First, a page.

Bugalú Sounds

Bugalú Sounds

If you’re curious to learn more about the bugalú, check out these five albums.


Boogaloos de Siempre
Universal Latin

This 2006 anthology is packaged poorly, but its song selection is as close to a definitive bugalú “greatest hits” primer as one could ask for. Not only does it include Ricardo Ray’s overlooked “Lookie, Lookie”; it also features such major bugalú tracks as Joe Cuba’s million-selling “Bang Bang,” Eddie Palmieri’s sophisticated “Ay Que Rico,” Pete Rodriguez’s “I Like It Like That,” Joe Bataan’s “Gypsy Woman,” Johnny Colon’s “Boogaloo Blues” and a few lesser-known but equally strong bugalús such as the TnT Band’s “Mr. Slick” and “It’s Not What You Say,” by Ali Baba (aka Louie Ramirez).

El Barrio: The Bad Boogaloo: Nuyorican Sounds 1966-1970
Fania Records

Fania Records helped build and end bugalú‘s reign within the Latin world in the 1960s, but in more recent times it has been instrumental in building up interest in the style again. The “El Barrio” series is its new set of anthologies devoted to various aspects of the bugalú era. Bad Boogaloo is a sixteen-track compilation featuring many great bugalús that go beyond the basics: Johnny Ventura’s exceptional “Guajira Con Soul”; the Latinaires’ classic “Camel Walk”; a rarity from King Nando, “Mama’s Girl”; and the “Queen of Latin Soul” herself, La Lupe, with her fiery rendition of “Fever.” Dean Rudland contributes a useful set of liner notes, and there are also image scans of the original album/single art on the included songs.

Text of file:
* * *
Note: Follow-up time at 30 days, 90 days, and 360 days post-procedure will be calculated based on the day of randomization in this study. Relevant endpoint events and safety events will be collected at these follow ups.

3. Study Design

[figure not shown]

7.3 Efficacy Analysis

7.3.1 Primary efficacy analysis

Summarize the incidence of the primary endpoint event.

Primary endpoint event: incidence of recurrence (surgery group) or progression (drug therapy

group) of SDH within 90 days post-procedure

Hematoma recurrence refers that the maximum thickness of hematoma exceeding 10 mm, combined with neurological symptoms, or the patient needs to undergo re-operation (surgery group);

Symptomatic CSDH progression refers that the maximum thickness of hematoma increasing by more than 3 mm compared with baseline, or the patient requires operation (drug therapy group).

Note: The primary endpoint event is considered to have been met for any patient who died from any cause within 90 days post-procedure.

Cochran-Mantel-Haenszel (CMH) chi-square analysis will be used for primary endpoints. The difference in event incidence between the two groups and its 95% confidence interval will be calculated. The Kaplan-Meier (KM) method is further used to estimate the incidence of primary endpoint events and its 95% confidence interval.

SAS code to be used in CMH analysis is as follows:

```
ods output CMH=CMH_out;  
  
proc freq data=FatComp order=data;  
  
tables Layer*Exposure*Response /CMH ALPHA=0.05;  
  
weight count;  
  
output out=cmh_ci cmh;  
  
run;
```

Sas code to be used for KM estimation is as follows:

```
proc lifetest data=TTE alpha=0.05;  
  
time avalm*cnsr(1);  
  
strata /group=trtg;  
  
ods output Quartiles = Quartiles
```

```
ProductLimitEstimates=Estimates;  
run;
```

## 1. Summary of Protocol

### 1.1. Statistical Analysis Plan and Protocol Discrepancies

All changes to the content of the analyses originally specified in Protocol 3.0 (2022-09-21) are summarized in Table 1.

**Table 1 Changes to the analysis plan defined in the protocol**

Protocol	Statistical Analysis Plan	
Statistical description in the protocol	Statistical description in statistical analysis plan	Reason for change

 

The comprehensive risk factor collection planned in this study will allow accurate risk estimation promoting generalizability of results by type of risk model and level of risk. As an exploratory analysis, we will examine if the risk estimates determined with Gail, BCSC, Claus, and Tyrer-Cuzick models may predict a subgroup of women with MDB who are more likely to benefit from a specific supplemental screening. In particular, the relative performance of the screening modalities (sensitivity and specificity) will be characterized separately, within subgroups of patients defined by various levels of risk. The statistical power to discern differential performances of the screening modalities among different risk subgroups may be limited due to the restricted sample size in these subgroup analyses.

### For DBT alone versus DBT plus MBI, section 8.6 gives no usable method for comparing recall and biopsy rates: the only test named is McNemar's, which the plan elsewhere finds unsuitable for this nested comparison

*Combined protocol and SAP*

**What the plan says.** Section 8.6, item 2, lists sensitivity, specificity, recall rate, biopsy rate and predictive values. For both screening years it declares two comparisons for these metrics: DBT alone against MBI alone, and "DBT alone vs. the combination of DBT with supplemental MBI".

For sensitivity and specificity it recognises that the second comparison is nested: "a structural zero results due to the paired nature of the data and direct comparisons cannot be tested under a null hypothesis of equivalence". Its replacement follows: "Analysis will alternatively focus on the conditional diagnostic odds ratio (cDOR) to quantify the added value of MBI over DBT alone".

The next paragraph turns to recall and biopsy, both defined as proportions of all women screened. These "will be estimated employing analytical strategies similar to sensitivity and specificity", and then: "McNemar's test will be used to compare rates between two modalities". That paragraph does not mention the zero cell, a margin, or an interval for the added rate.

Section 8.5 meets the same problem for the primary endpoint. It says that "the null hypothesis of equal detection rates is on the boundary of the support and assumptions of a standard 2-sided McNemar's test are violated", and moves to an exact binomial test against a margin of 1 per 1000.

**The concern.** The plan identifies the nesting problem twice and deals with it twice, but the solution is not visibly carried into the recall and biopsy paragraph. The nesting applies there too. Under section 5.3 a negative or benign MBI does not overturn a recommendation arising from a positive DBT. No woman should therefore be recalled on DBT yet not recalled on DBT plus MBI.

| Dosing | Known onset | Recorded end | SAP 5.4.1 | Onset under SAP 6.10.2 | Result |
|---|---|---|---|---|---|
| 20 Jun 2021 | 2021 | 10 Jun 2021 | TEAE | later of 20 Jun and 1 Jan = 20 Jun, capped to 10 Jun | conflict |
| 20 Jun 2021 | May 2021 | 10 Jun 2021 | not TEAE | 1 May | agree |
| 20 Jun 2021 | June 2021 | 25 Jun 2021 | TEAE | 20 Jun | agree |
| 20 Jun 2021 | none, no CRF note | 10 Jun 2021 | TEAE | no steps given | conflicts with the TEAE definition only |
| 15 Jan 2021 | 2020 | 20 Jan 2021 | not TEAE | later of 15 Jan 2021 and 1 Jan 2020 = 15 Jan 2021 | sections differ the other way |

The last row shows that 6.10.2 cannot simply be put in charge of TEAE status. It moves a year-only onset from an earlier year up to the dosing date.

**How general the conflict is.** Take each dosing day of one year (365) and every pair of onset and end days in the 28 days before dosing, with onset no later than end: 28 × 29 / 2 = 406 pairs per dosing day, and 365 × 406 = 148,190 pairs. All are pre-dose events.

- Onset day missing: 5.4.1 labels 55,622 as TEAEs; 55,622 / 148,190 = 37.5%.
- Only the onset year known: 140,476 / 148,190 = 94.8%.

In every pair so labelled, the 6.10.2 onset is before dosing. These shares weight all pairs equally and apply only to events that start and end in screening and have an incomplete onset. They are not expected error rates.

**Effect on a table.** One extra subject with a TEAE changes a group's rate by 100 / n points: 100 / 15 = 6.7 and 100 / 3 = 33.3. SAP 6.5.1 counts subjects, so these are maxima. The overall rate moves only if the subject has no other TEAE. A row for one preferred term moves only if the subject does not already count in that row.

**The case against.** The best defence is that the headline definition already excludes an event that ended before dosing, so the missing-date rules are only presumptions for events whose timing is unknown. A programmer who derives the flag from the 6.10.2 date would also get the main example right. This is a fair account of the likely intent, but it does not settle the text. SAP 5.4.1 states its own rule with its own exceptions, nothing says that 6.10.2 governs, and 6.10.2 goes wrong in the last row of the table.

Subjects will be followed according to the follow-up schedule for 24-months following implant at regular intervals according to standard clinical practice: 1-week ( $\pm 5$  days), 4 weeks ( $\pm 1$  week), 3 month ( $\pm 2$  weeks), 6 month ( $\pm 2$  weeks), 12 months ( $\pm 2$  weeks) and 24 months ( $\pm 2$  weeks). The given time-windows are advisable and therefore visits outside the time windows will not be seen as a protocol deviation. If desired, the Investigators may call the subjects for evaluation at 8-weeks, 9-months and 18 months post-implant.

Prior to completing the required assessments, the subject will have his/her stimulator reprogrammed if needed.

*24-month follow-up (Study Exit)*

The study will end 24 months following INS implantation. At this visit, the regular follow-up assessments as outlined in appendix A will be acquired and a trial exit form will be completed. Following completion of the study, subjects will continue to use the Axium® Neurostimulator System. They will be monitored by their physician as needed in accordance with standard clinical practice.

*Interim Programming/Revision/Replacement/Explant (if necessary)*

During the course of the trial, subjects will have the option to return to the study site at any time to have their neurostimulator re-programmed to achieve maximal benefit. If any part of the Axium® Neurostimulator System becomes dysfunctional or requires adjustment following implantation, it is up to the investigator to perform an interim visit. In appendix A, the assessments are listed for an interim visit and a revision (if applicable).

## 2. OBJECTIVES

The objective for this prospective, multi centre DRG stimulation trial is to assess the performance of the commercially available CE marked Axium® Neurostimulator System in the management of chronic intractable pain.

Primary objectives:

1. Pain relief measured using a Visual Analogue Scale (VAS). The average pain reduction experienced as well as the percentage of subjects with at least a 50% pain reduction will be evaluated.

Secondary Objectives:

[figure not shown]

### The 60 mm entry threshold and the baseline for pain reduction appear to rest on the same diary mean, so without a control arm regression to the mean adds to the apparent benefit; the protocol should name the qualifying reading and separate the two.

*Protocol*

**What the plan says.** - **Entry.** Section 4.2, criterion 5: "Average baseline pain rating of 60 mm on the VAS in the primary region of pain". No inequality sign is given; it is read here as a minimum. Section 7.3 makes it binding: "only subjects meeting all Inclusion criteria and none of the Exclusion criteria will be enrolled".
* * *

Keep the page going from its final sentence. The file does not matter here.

Fania Live ’01: From the Meat Market
Fania Records

The first volume in a Fania-commissioned series of Latin music dance mixes features New York’s DJ Rumor. His mix is both an excellent primer on the bugalú and Latin soul world, and he shows deft skills in pairing certain songs, such as Ray Barretto’s “Teacher of Love,” Joe Cuba’s “Gimme Some Love” and Tito Puente’s “Pata Pata.” An outstanding treat to listen–and, ideally, to dance–to.

Nu Yorica Roots!
Soul Jazz

For those interested in exploring the greater Latin soul genre, this compilation provides an excellent introductory course on New York’s seminal Latin music scene in during the 1960s. It includes Tito Puente’s scorching “Oye Como Va,” Joe Cuba’s proto-bugalú “El Pito,” Ray Barretto’s mesmerizing classic “Acid” and the chattering “Descarga Cachao,” by Tito Rodriguez.

Gozalo: Bugalu Tropical Vol. 1

Bugalú‘s influence went far beyond American borders and spread throughout the international Latin music scene, especially in Central and South American countries like Panama, Colombia and Peru. Not only did Peru have one of the biggest Latin music markets in South America; bugalú became a massive trend there as well. Gozalo compiles some of the best of the bunch with two different volumes. The first in that series includes excellent examples of Peruvian-style bugalú from the likes of Nilo Espinosa, Mario Allison and his combo, and the great pianist Alfredo Linares and his Sonora band.

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